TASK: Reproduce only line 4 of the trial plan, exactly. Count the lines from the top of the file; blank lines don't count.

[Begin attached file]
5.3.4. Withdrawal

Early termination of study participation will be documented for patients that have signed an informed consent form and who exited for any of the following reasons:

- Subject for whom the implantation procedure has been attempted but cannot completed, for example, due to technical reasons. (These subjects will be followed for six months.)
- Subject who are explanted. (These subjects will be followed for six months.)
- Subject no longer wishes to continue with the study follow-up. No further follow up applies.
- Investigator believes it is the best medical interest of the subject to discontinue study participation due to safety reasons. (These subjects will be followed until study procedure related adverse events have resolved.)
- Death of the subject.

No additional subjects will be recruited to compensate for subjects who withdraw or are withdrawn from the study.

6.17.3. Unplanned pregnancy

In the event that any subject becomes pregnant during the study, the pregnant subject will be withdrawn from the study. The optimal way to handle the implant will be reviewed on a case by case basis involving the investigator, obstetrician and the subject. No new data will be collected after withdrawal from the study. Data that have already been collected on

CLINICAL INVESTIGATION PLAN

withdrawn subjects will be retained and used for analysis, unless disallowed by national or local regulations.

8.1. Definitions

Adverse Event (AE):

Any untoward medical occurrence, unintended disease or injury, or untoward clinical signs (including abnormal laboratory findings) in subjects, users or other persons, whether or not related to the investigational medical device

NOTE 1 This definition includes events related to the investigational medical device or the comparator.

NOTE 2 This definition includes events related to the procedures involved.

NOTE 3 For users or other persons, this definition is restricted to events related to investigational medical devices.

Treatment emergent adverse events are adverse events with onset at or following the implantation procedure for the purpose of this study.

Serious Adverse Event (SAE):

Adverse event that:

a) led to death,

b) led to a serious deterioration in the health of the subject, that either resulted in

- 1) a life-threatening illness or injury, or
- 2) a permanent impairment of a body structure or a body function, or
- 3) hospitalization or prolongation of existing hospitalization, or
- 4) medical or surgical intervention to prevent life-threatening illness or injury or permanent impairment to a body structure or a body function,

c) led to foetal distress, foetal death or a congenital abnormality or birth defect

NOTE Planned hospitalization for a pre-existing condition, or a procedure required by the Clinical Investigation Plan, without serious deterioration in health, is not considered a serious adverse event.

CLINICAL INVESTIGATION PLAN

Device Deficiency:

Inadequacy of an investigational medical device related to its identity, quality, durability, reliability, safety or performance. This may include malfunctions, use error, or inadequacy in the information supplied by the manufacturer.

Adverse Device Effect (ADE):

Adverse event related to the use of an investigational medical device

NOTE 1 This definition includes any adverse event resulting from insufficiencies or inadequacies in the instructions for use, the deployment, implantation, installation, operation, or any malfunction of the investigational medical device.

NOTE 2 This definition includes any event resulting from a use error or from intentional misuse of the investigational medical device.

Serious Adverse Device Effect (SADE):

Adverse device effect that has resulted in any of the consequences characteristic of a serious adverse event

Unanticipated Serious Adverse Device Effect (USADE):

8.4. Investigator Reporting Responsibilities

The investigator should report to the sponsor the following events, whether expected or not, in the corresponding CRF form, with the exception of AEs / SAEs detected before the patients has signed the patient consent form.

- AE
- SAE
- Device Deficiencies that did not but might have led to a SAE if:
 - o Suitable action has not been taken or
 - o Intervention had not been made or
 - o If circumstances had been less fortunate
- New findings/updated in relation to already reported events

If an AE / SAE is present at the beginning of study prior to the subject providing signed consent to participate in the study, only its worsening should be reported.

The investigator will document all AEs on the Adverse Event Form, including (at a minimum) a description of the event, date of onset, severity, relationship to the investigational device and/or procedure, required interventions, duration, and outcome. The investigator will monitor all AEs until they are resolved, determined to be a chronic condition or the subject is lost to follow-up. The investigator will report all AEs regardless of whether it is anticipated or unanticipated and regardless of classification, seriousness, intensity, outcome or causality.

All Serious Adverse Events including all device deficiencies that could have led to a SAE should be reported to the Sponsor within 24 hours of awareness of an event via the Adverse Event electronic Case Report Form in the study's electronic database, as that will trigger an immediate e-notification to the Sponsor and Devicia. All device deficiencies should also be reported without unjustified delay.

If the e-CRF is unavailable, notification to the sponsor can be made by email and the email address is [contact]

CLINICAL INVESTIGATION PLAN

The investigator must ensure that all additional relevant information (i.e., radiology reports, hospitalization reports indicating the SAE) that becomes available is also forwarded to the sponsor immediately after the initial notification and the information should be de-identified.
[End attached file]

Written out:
- Subject who are explanted. (These subjects will be followed for six months.)